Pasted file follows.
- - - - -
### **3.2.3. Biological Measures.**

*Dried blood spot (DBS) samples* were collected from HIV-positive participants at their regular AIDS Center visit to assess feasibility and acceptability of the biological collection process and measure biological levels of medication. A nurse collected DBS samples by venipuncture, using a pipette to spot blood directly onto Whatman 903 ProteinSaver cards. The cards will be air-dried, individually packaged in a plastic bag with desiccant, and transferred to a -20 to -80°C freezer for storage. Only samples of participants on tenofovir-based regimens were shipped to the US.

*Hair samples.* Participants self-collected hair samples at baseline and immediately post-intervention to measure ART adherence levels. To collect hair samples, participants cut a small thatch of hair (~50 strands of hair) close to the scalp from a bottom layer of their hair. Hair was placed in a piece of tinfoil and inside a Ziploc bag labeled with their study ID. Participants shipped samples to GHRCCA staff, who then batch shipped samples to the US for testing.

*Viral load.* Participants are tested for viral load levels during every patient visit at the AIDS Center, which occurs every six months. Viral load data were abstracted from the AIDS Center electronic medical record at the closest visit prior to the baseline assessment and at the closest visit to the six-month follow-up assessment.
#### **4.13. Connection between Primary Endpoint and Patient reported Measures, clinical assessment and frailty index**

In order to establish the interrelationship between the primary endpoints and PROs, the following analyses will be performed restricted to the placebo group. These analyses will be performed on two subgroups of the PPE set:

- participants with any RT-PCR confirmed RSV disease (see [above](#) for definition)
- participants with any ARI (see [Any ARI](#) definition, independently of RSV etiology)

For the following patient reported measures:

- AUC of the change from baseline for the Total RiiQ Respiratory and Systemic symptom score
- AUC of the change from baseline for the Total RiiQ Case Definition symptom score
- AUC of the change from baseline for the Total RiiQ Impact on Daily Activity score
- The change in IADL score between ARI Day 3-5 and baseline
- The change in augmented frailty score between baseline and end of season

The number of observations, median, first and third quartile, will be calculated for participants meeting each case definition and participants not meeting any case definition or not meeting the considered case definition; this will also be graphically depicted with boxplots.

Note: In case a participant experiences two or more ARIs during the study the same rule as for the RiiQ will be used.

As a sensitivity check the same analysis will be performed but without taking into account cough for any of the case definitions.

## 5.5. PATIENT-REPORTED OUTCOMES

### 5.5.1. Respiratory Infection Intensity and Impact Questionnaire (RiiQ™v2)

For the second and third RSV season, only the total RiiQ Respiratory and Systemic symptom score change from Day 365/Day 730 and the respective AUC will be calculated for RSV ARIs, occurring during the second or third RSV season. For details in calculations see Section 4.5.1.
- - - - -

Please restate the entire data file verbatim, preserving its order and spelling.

### **3.2.3. Biological Measures.**

*Dried blood spot (DBS) samples* were collected from HIV-positive participants at their regular AIDS Center visit to assess feasibility and acceptability of the biological collection process and measure biological levels of medication. A nurse collected DBS samples by venipuncture, using a pipette to spot blood directly onto Whatman 903 ProteinSaver cards. The cards will be air-dried, individually packaged in a plastic bag with desiccant, and transferred to a -20 to -80°C freezer for storage. Only samples of participants on tenofovir-based regimens were shipped to the US.

*Hair samples.* Participants self-collected hair samples at baseline and immediately post-intervention to measure ART adherence levels. To collect hair samples, participants cut a small thatch of hair (~50 strands of hair) close to the scalp from a bottom layer of their hair. Hair was placed in a piece of tinfoil and inside a Ziploc bag labeled with their study ID. Participants shipped samples to GHRCCA staff, who then batch shipped samples to the US for testing.

*Viral load.* Participants are tested for viral load levels during every patient visit at the AIDS Center, which occurs every six months. Viral load data were abstracted from the AIDS Center electronic medical record at the closest visit prior to the baseline assessment and at the closest visit to the six-month follow-up assessment.
#### **4.13. Connection between Primary Endpoint and Patient reported Measures, clinical assessment and frailty index**

In order to establish the interrelationship between the primary endpoints and PROs, the following analyses will be performed restricted to the placebo group. These analyses will be performed on two subgroups of the PPE set:

- participants with any RT-PCR confirmed RSV disease (see [above](#) for definition)
- participants with any ARI (see [Any ARI](#) definition, independently of RSV etiology)

For the following patient reported measures:

- AUC of the change from baseline for the Total RiiQ Respiratory and Systemic symptom score
- AUC of the change from baseline for the Total RiiQ Case Definition symptom score
- AUC of the change from baseline for the Total RiiQ Impact on Daily Activity score
- The change in IADL score between ARI Day 3-5 and baseline
- The change in augmented frailty score between baseline and end of season

The number of observations, median, first and third quartile, will be calculated for participants meeting each case definition and participants not meeting any case definition or not meeting the considered case definition; this will also be graphically depicted with boxplots.

Note: In case a participant experiences two or more ARIs during the study the same rule as for the RiiQ will be used.

As a sensitivity check the same analysis will be performed but without taking into account cough for any of the case definitions.

## 5.5. PATIENT-REPORTED OUTCOMES

### 5.5.1. Respiratory Infection Intensity and Impact Questionnaire (RiiQ™v2)

For the second and third RSV season, only the total RiiQ Respiratory and Systemic symptom score change from Day 365/Day 730 and the respective AUC will be calculated for RSV ARIs, occurring during the second or third RSV season. For details in calculations see Section 4.5.1.